The climate of the world we live in isn’t the same as “way back when.” Weather patterns have become more extreme: summers are, depending on where you live, significantly harsher, and winters have become inconvenient and messy. It’s inevitable, then, for these changing weather patterns to take their toll on agricultural production, resulting in higher food prices across the board.
Poverty has always existed on this planet. However, extreme weather conditions like drought and flooding disrupt supplies of mass market crops of corn, wheat and soy — building blocks of most of the world’s diet today — which adds financial pressure to tight household budgets already beset with the trials of unemployment and inflation. 2008 saw widespread global protests about rising food prices, and, based on the riots in Egypt and Tunisia earlier this year, the challenges of ensuring equitable food access aren’t going away anytime soon.
Part of the problem with today’s food supply is that our diets have adapted to fuel the growth of large-scale, industrialized agriculture. This business model favors food varieties with the highest yield, which can be produced in the shortest amount of time, with the least amount of money — which neglects foods that don’t fit into the framework. Just look at corn, America’s number one field crop. It’s highly productive, subsidized, and thanks to the mechanization of farming, easy to plant and harvest. Douse the plants with a regular spray of pesticides and let nature do its work.
Or take the case of chickens. Cornish cross broilers are the industry favorite because of their fast growth rates, reaching ideal harvest weights (four to five pounds) in just eight weeks. Pack them together in a shed, keep them eating 24/7, and they’ll be market-ready before you know it.
Pair this economic rationality with a global population that has more than tripled in the past century, as well as an increasingly affluent population in Asia adopting the Western diet rich in meat-based products, and you’ve got an unsustainable pyramid of big, hungry demand, tenuously balanced on a narrow base of crops.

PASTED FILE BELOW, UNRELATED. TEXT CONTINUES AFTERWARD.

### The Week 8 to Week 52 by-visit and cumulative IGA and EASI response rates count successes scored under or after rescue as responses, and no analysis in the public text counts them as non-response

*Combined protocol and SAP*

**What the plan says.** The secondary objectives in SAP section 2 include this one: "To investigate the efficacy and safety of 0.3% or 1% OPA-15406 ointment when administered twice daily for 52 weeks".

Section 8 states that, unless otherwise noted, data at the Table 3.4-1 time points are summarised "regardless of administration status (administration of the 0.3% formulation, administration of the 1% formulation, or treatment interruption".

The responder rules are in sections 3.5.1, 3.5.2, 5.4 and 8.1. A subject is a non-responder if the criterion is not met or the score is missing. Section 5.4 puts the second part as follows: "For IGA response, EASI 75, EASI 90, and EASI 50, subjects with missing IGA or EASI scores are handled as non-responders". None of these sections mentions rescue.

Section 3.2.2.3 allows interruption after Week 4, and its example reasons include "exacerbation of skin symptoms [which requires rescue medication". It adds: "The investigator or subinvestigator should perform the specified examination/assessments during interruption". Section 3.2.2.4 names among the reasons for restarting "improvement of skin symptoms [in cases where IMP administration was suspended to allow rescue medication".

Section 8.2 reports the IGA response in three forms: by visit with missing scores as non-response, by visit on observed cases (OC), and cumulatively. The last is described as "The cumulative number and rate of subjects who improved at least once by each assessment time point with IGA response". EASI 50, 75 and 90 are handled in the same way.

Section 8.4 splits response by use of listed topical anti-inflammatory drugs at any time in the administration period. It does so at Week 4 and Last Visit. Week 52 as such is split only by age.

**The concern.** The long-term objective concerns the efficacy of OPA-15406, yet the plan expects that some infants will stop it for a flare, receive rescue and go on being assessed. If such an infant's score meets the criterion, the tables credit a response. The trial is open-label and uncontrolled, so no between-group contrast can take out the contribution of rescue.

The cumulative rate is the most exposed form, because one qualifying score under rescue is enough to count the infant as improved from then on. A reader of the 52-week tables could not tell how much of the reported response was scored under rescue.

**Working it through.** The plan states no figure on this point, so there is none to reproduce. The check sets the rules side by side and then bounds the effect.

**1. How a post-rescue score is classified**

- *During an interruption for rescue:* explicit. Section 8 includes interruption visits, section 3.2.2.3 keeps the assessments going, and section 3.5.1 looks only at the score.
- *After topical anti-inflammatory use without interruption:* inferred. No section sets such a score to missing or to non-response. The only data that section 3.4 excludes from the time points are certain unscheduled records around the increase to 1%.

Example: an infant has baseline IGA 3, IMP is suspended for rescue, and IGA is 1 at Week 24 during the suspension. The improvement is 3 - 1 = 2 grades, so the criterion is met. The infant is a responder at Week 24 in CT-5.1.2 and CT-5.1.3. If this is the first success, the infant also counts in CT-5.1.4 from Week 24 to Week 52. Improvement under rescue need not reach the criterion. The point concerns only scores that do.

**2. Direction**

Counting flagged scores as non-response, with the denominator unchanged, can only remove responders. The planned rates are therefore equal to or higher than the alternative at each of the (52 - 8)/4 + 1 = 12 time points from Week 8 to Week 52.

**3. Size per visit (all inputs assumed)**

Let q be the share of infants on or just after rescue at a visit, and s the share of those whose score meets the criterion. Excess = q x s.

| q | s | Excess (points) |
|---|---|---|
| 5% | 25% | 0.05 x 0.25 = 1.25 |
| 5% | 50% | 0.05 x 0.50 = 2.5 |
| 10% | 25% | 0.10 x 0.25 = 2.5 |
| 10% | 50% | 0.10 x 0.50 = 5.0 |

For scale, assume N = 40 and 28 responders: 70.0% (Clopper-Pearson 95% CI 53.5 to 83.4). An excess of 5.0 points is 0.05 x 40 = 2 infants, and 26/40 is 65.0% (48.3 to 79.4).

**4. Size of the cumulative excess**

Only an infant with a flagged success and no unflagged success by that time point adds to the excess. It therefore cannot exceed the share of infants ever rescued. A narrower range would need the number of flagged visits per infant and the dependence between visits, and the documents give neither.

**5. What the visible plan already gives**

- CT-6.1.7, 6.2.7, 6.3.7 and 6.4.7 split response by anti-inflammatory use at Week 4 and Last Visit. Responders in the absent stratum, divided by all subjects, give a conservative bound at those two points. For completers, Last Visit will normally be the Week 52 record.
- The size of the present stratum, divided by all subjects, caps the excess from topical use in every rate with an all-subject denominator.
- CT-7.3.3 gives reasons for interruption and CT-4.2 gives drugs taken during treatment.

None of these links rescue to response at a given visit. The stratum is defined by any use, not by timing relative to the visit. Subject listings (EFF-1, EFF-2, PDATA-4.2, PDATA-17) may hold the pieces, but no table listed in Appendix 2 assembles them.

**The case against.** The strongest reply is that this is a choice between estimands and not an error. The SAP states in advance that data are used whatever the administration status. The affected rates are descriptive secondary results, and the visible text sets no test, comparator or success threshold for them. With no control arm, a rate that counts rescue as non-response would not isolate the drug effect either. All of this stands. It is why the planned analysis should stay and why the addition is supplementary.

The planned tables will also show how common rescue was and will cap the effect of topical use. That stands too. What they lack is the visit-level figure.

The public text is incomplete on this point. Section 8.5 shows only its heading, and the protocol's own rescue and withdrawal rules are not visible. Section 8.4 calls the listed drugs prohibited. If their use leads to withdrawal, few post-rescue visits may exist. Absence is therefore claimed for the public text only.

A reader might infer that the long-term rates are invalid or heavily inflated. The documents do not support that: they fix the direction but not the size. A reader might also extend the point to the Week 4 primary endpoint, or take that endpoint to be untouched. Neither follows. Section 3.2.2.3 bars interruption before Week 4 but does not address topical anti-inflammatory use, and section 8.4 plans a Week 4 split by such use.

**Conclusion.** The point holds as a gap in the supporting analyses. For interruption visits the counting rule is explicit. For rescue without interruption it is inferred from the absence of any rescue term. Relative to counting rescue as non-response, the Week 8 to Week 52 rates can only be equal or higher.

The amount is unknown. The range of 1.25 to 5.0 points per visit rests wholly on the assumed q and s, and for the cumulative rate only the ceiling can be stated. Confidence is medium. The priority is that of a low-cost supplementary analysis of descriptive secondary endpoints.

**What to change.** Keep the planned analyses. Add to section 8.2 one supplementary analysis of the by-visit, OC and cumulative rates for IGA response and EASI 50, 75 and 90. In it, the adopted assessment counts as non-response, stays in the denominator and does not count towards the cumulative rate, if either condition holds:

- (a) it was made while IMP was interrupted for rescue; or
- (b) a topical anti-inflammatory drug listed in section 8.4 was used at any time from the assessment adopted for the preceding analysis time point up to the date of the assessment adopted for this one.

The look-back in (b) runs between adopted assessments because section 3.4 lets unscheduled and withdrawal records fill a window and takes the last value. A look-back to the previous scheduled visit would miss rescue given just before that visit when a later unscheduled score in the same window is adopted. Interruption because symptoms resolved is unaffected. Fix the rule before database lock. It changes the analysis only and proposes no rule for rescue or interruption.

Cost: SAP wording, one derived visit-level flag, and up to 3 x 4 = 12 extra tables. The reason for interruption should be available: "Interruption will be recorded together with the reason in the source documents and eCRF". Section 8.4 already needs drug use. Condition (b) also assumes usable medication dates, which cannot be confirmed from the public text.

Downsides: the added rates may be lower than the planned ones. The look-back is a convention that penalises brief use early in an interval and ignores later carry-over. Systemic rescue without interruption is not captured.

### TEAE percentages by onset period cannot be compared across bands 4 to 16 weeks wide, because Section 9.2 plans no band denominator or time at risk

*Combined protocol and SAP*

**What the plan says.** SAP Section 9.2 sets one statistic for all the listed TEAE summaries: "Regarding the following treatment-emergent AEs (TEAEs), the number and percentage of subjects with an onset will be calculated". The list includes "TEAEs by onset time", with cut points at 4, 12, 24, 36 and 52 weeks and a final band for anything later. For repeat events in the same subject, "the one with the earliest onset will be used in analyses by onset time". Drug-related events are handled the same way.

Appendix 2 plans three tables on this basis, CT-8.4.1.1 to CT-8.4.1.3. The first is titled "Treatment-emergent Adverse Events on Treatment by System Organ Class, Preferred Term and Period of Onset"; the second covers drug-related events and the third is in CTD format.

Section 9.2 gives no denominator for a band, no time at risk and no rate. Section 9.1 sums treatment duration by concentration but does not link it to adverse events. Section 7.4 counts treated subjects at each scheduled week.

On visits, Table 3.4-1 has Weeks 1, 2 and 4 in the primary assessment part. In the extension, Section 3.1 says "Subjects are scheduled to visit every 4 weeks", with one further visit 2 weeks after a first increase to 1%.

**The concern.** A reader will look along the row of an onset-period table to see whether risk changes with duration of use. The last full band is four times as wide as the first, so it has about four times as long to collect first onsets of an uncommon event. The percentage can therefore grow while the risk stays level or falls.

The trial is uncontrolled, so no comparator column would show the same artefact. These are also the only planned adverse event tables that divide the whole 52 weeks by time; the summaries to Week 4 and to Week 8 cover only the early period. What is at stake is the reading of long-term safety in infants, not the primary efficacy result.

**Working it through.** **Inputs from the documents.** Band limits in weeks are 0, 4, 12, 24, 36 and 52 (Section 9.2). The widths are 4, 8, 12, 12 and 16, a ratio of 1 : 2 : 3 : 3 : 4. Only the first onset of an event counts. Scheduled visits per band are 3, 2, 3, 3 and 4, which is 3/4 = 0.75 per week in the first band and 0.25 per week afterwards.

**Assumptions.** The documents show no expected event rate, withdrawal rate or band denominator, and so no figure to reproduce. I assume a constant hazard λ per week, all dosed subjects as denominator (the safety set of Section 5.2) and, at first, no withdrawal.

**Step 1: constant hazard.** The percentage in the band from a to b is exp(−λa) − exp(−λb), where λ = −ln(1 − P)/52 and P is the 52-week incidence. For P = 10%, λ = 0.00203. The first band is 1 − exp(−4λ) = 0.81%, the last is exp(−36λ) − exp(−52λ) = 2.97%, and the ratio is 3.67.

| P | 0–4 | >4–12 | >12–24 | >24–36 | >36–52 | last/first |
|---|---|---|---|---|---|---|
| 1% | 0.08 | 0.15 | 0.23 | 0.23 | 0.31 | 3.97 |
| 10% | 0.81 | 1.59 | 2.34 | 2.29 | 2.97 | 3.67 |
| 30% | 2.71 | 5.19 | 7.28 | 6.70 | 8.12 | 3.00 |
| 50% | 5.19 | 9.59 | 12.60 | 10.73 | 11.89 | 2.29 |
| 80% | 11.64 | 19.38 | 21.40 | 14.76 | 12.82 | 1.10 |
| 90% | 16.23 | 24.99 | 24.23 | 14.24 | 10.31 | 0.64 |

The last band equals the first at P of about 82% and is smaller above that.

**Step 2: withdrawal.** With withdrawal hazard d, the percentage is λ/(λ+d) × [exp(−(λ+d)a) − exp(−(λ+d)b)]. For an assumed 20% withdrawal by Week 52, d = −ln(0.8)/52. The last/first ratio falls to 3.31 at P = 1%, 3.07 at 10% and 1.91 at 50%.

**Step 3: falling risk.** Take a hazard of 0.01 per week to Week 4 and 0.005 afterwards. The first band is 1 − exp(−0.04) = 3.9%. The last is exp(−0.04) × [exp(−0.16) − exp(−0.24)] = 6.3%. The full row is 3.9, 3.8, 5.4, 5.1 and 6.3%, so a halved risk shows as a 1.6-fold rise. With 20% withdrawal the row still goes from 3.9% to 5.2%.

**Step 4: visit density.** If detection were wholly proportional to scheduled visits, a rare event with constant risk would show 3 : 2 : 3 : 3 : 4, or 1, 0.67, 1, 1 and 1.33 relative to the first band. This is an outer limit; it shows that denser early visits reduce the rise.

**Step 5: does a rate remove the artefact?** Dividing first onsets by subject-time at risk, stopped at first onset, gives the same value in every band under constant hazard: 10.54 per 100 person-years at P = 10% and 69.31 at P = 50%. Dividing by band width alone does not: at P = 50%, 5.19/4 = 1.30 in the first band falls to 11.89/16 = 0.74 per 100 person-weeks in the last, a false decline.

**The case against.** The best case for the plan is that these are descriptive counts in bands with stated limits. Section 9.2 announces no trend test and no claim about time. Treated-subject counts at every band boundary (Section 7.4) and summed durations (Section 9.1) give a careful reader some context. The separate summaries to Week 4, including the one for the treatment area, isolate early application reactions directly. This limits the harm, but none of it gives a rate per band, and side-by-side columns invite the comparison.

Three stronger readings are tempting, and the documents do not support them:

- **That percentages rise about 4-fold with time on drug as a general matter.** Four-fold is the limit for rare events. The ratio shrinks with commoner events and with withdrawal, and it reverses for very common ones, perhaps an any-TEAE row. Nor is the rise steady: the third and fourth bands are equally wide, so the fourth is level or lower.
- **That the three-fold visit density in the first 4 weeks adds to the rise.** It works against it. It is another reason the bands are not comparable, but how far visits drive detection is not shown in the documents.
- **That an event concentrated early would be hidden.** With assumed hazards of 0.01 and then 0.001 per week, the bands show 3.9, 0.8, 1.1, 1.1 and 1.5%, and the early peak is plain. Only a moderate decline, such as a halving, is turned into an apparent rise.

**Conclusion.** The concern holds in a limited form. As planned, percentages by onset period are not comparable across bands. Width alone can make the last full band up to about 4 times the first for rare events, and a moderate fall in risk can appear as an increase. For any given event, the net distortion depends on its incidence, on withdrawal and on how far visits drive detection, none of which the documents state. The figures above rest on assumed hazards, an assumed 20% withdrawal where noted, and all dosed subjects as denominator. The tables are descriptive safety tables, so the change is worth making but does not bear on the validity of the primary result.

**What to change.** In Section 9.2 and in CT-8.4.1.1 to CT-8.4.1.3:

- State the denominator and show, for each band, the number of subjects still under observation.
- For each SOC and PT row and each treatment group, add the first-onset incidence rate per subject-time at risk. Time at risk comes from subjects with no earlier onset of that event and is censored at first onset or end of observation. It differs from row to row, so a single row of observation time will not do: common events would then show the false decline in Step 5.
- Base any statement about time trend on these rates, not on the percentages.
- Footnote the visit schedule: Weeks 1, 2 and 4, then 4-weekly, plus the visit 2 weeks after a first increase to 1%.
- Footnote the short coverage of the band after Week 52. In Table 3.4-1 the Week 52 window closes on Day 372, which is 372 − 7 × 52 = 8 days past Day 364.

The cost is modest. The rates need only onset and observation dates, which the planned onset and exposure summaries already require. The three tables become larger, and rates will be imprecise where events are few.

The most recent study available on crop extinction (from 1983) by the Rural Advancement Foundation International (RAFI) reveals that 93 percent of seed varieties sold in the U.S. in 1903 were extinct by 1983. This means that we have a significantly smaller pool of genetic traits that allow crop varieties to adapt to different environmental conditions, such as excessive heat or cold, too much water or too little. With a planet currently struggling with the challenges of climate change, wouldn’t it be nice to know that, no matter what happens to our environment, there’s always going to be food available, somewhere, somehow?
So what can we do? For starters, shop at your local farmers’ markets. Seek out farmers and purveyors of heirloom vegetables: not just tomatoes, but beans, eggplant, squash, radishes and potatoes as well. If none are to be found, grow heirlooms yourself by joining a seed bank in your area or purchasing transplants of heirloom vegetables from your local farm or greenhouse. And this extends to the meat-eaters as well; while Angus and Wagyu beef are as tasty as they come, grass-fed Longhorn and Pineywood varieties aren’t too bad either. (And with their smaller amounts of saturated fats, they’re healthier for you, too.) If you can grow chickens, look for the heirloom varieties, like the Light Sussex or Pekin Bantam breeds.
Eating (and growing) less common, non-supermarket varieties not only opens up a world of flavors, textures and dishes, but by creating a demand for these products, you’re actually helping to expand that narrow base of the pyramid. If each one of us starts to incorporate a few heirloom varieties in our diet and share our discoveries within our communities, we’d collectively be taking a bigger, concrete step towards securing our future food supply than any agricultural policy or seed bank can do.
What are your favorite heirlooms to grow or eat?
About the author: Danielle Tsi grew up in Singapore, a tiny, food-obsessed island on the tip of the Malaysian Peninsula, where every waking minute was spent thinking about what her next meal was going to be. Landing in the United States with her well-traveled Nikon, she turned her lifelong love affair with food into images and words on her blog, Beyond the Plate. When not behind the lens or at the stove, Danielle can be found on her yoga mat perfecting the headstand.